Favorite Literary Vampires (2nd Part)

Yeah, posting later in the week/in under a week didn’t work so well for me.  However, since I last posted, I have another set of vampires (sort of) to add to the discussion, so perhaps it’s not all bad.

Charlaine Harris
Yup, until just this morning I hadn’t read ANY of the Sookie books, though I did get sucked in to the recently ended season of True Blood (which prompted my interest in the books).  I can’t say too much about the world Ms. Harris creates since I’ve only seen the first book, but I like the fact that her vampires recently “came out of the coffin” per Sookie’s expression.  They’re much more typical vampires (complete vulnerability to sunlight, vulnerable to silver/religious icons, etc) than many of the other vampires out there, which is refreshing.  I like that the vampires were going to some lengths to make themselves seem less “other” (i.e. their claim, BS that it is as is as confirmed late in the Dead Until Dark book, that vampirism is just an infectious disease).  Of course it also helped enormously, having seen True Blood, that I came in with some clue of how to picture these characters.  Definitely saw Skarsgaard as the mysterious Eric (although I say he’s too skinny), Bill (who came across much better looking in the books) and of course Sookie herself.

That aside, I’m not a big fan of the books thus far.  It could just be I dislike first person storytelling, but that doesn’t interfere in OTHER series’ I’ve read, so maybe I just am picky.

Kim Harrison
Her Hallows series is FANTASTIC.  In this world, ALL non-humans came out of the closet about 40 years ago, which I like a lot.  There are two sorts of vampires – living and dead.  As seen in the character of Ivy, Rachel Morgan’s best friend, living vamps are blessed with some of the speed and strength they’ll have after death, but they have their souls, can go into churches, and eat pretty much what they like.  In this world, vampirism IS caused by a virus which mutates the genes of a normal person while in the womb, although humans can be converted into living vampires, though they’re dependent in the end on someone actually bringing them fully across at death.  Born living vampires (like Ivy) don’t need any further help to convert.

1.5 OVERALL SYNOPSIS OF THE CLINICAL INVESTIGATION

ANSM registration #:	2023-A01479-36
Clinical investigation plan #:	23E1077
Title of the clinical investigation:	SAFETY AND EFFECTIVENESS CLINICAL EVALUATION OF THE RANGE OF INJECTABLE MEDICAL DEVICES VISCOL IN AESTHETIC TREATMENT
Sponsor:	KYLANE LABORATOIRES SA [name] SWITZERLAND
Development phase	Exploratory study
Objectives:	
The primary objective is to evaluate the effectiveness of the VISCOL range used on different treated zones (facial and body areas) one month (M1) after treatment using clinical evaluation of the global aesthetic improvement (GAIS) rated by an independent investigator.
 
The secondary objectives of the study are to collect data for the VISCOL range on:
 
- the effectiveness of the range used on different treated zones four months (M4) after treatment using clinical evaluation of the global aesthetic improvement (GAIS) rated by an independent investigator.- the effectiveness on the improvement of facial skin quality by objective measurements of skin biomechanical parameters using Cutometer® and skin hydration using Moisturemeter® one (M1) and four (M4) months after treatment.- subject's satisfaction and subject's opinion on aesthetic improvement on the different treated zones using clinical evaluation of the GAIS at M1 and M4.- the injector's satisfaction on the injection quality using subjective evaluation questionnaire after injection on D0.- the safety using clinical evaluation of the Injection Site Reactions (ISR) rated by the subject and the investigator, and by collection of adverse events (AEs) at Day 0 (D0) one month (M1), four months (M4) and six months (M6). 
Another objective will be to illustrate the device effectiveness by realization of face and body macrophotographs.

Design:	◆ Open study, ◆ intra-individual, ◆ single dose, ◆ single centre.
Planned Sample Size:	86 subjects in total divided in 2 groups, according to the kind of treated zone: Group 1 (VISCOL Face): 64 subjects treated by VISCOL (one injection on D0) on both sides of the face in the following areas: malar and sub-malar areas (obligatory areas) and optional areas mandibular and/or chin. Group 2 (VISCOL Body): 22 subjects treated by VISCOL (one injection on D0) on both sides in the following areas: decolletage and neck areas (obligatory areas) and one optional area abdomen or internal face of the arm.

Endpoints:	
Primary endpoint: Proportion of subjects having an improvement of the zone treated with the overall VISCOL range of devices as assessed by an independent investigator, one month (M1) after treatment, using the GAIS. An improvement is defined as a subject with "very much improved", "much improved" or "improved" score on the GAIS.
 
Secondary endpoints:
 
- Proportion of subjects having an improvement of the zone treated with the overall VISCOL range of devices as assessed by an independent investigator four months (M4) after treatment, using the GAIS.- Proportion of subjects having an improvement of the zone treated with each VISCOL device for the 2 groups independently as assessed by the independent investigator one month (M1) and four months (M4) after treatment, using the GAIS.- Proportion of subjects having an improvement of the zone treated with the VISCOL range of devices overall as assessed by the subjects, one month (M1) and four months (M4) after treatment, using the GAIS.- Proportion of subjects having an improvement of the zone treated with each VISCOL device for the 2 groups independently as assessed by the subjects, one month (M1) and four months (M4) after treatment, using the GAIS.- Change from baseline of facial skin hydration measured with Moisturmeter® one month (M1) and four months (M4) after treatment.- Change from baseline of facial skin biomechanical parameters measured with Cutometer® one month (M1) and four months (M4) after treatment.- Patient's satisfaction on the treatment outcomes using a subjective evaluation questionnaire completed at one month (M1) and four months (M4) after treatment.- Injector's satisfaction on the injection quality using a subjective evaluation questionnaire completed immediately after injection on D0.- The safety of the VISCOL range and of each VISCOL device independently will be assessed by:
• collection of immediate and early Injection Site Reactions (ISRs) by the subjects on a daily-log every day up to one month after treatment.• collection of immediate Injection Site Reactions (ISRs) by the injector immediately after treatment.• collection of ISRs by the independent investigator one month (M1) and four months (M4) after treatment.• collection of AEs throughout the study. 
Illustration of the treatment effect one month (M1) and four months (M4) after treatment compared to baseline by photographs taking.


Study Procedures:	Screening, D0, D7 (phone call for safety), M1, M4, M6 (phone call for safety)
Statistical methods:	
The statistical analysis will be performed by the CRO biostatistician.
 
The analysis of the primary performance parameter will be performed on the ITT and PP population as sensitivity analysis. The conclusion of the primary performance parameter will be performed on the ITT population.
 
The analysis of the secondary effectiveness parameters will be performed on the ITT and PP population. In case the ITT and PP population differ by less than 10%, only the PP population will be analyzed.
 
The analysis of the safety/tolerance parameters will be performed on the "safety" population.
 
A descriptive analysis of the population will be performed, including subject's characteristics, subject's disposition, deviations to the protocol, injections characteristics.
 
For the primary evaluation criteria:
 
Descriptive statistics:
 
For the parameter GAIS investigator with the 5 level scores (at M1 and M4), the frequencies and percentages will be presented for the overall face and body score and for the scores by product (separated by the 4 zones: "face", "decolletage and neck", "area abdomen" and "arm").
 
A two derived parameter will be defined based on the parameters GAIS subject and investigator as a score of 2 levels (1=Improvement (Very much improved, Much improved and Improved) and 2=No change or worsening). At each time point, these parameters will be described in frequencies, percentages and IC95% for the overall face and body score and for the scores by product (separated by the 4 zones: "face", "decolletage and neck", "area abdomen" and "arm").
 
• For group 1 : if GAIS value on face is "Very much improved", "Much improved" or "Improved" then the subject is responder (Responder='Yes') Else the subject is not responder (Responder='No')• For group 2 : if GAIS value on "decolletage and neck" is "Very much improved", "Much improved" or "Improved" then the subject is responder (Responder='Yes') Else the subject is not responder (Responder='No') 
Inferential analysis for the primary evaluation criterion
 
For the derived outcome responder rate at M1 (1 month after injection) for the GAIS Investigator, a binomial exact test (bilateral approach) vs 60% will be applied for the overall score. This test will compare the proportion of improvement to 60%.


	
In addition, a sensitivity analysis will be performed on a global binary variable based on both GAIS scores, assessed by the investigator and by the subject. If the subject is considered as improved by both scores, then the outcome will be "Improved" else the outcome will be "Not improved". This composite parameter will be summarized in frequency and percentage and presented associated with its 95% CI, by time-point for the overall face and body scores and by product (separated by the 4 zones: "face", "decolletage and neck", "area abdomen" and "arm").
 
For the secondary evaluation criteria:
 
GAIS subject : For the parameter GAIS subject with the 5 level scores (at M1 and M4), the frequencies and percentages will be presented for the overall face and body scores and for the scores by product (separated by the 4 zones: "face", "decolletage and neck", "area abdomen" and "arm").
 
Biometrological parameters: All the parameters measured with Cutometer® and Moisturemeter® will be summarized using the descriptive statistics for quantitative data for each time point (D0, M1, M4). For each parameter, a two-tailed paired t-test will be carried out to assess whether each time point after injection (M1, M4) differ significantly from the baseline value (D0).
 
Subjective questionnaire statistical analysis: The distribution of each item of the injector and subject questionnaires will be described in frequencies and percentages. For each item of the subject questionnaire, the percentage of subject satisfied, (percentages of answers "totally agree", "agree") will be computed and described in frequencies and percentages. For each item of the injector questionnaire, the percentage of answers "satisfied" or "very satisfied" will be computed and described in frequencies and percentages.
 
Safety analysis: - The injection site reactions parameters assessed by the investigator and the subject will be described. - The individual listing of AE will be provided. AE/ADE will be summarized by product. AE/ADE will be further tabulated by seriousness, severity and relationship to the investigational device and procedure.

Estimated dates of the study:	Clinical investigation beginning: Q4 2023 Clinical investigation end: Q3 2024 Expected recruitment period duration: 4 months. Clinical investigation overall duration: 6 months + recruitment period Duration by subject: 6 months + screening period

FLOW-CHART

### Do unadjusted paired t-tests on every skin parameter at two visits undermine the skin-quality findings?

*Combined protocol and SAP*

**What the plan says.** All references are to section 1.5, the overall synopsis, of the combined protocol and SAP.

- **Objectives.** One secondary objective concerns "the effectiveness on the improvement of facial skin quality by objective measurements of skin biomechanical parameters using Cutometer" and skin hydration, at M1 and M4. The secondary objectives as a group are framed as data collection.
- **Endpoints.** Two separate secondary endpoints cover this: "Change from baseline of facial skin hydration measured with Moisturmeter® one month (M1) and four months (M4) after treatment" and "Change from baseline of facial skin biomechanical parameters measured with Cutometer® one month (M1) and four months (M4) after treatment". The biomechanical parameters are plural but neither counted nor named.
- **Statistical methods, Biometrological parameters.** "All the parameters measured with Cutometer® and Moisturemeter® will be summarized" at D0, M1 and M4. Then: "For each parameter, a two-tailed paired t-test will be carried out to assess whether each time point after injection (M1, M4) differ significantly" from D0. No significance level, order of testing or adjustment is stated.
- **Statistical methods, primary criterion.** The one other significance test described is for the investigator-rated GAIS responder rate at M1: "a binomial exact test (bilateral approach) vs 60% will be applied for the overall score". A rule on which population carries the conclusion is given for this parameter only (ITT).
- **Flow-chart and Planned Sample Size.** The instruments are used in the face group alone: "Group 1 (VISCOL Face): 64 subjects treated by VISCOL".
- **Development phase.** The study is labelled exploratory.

The dead vampires are pretty spooky, though they can largely act like humans.  They have the traditional weaknesses (sunlight, etc.), BUT they also have some slightly different abilities, including the tendency (when they’re clustered at places like a nightclub) for all their pheremones to be able to overwhelm a normal (i.e. non-vamp) into something akin to drunkenness.  The dead vamps AREN’T human, and your appearance (age, etc) is your appearance in the second life.  Many who die at an older age buy witch charms to appear young and beautiful.  There’s even insurance that living vamps can buy to help fund their initial entry into the vampire life – but only if death doesn’t come through suicide (this is explained in Books 3 & 4 I believe when Rachel, a witch, goes to extraordinarily lengths to help a young living vamp, who’s very ill, go out with some semblence of dignity, yet not void his insurance contract).

Keri Arthur
The primary love interest in the Riley Jensen series is a vampire, one of the older ones out there and the vampire hierarchy is all about age.  I didn’t get as strong a feel for how long the undead (and other non-humans) have been entrenched, but given there are numerous government agencies and everyone seems pretty open in this world, it’s been quite some time (unlike Harris’ Sookie books).  Her vampires have somewhat greater limitations than you might think (shapeshifting isn’t an automatic thing that comes with conversion, I got the feeling).  As they AGE, they grow (somewhat) more immune to sunlight, though you’re not going to have vamps walking down the street in the Macy’s Thanksgiving Day parade in her world, I wouldn’t think.

Conclusions
Quite a few different takes on vampires out there and I imagine there are any number of additional ones making their way through the editing/publishing process.  Some work better (for me) than others, and some I refuse to waste any more time on ::cough Sparkling Vampires my foot cough:: after reading the first book.

What about all of you?  Do you have a series/preference out there?

Advertisements

Leave a Reply

Fill in your details below or click an icon to log in:

WordPress.com Logo

You are commenting using your WordPress.com account. Log Out / Change )

Twitter picture

You are commenting using your Twitter account. Log Out / Change )

Facebook photo

You are commenting using your Facebook account. Log Out / Change )

Google+ photo

You are commenting using your Google+ account. Log Out / Change )

Connecting to %s